NOTE: I was getting set to respond to some questions/comments from earlier this week and it looks like some comments have disappeared from the last few posts. They’re not showing up in the Blogger spam filter, so I’m suspecting they may be related to a Blogger technical outage yesterday morning. If you think something was lost here and you want a response from me, please re-post it on this or one of the newer blog entries since I’m not that good at keeping current with discussions going on at previous postings. Now back to our regular broadcast…
As mentioned previously, there is a growing trend to replace general boycott and divestment calls with ones that specifically target “the Occupation,” an approach that seems to have found some traction, at least in Europe, a continent serving as a kind of incubator for new BDS tactics.
While researching this issue, I discovered a pretty exhaustive list of reasons why this so-called “targeted BDS” is a bad idea. And though there is not much to add to this well thought-out run down, there is an overarching framework for understanding (and hopefully rejecting) this new tactic, namely, that “targeted BDS” is a scam.
First, we must never lose site of the ultimate goal of the BDS “movement:” to get well-known and respected organizations to attach their names and reputations to the BDS message that Israel is an “Apartheid state,” worthy of the same economic punishment visited upon Apartheid South Africa. But as the last decade of BDS failure at major institutions has demonstrated, these institutions are not interested in having their names attached to someone else’s propaganda campaign.
Which is why you see the behind-closed-doors and dead-of-night deals being struck in places like Somerville, the Presbyterian Church and Olympia Food Co-op where BDS advocates have met with leaders behind the scenes in order to get a boycott or divestment resolution passed quickly and quietly before members of the organization have any knowledge of what is being discussed.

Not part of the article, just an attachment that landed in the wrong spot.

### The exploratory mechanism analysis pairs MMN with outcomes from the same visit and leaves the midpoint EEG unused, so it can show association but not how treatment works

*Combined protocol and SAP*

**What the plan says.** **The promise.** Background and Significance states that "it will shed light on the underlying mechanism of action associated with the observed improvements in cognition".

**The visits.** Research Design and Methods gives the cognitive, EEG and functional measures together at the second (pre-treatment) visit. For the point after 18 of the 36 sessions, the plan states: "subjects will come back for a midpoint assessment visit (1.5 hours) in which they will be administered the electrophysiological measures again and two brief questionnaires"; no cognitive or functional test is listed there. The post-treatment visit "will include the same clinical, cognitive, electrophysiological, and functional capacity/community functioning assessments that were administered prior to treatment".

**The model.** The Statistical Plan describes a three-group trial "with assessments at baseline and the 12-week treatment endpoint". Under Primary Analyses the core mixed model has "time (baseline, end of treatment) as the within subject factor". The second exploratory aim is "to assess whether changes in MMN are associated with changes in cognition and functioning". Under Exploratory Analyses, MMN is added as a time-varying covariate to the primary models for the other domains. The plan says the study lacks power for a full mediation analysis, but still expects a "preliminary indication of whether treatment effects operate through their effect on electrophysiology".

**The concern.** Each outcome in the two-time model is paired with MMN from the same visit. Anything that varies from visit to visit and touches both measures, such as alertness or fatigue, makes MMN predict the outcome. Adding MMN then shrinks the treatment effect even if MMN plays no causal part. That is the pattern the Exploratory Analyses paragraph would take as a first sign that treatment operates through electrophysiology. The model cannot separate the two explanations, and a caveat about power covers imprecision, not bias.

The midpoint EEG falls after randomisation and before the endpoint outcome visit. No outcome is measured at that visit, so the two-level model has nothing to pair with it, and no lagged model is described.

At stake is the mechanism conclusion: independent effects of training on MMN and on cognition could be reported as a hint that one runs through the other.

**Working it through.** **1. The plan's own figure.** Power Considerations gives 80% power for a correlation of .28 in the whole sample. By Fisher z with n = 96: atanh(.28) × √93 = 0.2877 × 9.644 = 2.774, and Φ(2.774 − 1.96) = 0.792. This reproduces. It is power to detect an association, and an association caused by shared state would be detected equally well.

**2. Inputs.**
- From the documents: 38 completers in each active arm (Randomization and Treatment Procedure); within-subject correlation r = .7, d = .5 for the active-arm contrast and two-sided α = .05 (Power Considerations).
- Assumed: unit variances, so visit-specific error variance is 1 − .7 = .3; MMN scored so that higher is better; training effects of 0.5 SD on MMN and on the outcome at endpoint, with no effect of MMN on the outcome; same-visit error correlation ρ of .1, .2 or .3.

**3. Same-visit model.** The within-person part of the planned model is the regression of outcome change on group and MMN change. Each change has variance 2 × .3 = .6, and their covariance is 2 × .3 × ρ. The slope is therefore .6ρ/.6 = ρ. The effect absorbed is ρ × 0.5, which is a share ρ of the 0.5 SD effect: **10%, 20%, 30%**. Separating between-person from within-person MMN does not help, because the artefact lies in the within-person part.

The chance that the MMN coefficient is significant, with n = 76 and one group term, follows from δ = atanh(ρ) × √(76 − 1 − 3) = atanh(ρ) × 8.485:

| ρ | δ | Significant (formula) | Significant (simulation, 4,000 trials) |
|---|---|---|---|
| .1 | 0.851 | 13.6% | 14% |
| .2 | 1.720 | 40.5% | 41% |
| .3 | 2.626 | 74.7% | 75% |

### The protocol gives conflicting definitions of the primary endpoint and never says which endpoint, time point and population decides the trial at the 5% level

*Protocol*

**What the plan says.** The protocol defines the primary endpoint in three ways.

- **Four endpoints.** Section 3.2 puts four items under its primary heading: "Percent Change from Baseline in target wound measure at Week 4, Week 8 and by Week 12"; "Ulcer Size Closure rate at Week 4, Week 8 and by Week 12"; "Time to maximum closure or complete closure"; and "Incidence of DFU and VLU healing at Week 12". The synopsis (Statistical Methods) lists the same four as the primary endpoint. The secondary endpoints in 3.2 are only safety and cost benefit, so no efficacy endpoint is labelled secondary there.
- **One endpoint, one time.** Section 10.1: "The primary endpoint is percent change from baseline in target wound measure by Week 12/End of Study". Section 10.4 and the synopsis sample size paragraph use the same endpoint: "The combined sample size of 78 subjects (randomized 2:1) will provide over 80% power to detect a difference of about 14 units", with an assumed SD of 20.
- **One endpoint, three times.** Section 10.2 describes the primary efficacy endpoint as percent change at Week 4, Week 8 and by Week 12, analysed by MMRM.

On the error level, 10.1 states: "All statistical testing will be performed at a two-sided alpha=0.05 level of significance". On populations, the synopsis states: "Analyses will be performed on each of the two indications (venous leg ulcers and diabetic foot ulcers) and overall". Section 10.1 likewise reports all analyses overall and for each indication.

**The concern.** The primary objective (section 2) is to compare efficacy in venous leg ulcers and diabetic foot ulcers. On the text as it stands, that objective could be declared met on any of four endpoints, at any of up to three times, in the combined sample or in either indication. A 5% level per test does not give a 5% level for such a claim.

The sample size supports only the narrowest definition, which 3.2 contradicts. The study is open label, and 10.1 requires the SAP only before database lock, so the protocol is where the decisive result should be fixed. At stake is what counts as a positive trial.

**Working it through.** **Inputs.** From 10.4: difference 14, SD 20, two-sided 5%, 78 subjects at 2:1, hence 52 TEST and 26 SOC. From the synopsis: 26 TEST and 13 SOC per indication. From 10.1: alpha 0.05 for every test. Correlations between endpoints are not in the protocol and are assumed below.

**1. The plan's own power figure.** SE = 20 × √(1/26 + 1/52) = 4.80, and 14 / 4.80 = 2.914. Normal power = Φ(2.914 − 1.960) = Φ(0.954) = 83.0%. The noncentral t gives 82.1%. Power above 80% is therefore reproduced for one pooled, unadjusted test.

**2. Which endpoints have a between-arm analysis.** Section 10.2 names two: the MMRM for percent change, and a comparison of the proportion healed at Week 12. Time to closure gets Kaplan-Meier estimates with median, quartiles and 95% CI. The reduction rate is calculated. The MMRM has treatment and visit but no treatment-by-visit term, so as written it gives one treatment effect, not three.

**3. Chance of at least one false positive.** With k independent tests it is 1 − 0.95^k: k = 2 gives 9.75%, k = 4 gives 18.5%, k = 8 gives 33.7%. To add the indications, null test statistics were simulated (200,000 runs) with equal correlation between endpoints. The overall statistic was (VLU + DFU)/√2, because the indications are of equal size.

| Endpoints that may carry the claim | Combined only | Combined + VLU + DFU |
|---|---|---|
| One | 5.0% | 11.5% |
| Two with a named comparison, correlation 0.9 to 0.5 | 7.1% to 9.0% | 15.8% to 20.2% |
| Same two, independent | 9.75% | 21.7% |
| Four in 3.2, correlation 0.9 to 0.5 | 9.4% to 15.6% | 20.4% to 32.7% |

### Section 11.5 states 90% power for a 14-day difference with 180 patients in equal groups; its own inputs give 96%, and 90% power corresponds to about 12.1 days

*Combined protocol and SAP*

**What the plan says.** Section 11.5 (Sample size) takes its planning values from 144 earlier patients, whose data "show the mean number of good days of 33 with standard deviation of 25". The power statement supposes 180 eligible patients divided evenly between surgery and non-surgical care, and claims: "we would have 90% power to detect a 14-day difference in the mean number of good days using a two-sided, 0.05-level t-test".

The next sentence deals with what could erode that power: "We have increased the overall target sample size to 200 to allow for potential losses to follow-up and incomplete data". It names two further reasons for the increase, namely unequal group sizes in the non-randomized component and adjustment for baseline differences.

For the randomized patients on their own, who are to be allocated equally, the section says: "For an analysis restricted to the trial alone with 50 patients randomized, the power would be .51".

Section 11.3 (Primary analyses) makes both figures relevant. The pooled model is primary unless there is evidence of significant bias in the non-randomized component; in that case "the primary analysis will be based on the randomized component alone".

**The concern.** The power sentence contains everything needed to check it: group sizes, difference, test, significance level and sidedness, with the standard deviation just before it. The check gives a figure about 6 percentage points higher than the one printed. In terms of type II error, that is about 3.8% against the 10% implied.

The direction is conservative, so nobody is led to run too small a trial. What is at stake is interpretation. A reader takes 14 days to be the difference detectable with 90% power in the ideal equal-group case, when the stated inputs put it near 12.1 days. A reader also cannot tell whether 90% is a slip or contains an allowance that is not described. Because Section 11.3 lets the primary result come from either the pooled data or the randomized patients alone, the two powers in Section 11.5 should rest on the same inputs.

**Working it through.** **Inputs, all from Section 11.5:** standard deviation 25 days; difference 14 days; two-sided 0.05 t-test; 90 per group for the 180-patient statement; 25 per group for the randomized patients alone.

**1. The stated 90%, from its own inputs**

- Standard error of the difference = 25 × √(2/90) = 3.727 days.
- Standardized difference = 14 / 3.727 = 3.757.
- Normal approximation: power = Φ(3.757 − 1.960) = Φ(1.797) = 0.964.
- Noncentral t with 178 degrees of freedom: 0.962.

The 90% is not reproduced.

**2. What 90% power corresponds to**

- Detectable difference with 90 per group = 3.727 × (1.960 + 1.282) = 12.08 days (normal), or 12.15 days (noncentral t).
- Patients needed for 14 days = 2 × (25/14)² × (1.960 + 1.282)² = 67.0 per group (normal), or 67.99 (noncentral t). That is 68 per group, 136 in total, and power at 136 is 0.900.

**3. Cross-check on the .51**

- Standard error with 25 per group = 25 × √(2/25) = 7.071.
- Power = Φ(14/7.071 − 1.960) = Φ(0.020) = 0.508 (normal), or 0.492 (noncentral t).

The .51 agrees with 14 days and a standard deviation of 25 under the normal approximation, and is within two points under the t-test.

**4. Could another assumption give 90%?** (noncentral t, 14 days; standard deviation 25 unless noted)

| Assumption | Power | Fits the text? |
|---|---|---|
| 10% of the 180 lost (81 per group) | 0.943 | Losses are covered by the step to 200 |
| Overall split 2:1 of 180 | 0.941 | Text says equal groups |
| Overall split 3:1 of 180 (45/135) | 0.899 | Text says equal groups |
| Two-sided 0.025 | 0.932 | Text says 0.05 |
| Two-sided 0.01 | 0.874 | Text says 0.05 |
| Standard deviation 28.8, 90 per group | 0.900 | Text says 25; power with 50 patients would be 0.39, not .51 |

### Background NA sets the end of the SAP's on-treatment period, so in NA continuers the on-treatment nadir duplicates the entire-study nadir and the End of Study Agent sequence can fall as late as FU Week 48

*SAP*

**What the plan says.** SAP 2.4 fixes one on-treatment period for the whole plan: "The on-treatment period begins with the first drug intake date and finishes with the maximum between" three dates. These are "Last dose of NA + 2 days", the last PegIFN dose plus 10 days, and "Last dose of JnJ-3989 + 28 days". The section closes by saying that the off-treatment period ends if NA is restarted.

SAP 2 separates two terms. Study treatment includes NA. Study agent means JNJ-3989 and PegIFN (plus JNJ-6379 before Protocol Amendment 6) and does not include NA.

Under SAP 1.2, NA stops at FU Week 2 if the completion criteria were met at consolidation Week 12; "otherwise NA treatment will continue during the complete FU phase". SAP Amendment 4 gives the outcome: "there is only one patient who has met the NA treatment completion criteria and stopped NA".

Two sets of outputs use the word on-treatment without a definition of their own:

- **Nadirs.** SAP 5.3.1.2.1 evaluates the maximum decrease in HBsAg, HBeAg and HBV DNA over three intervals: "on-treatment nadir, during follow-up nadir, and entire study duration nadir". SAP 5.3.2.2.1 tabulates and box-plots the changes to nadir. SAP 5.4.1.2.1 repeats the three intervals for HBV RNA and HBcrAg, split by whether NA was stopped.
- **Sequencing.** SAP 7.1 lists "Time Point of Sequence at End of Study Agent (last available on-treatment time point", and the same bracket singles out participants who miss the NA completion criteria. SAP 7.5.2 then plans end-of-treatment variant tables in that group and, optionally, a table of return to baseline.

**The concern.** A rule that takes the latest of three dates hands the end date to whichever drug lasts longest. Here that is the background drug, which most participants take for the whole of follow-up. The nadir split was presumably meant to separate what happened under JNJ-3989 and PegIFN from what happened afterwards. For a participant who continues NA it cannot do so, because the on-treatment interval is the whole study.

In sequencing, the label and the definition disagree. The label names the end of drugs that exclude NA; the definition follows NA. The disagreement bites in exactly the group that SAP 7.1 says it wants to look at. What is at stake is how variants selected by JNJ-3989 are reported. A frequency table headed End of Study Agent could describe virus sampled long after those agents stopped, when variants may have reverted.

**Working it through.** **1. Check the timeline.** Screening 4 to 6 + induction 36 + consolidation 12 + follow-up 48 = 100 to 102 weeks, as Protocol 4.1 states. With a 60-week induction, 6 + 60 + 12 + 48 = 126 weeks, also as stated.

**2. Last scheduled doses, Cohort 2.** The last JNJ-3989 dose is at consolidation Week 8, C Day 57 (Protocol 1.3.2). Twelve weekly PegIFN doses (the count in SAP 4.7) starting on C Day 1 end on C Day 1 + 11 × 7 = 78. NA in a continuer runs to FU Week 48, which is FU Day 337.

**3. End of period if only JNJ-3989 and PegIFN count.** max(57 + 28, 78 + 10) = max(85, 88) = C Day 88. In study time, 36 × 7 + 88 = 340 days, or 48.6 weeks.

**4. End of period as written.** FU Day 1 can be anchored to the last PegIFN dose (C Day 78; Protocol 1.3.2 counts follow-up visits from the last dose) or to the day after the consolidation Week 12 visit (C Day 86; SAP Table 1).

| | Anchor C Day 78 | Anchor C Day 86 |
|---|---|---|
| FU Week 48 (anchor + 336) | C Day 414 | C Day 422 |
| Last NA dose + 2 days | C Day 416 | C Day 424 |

Now when the boycotters approach such institutions, it is important for them to maintain a façade of reasonableness and decorum in order to present their case for BDS being obvious and fully fitting into a human-rights or other appealing or acceptable framework. This is what I call the “all smiles” phase, during which divestment activists try to mask their true intentions which only get revealed after an organization “signs up,” to some simple “human rights measure,” only to discover 24 hours later that their name is being broadcast around the planet as being 100% onboard the Israel=Apartheid bandwagon.
But as we’ve seen over the last ten years, this strategy has either led to immediate rejection (by institutions now wise to the BDS game) or, at worst, temporary victory after which someone (usually the membership of an organization) reverses a boycott or divestment “win,” insisting that no one (and certainly not the Israel-haters) speak in their name.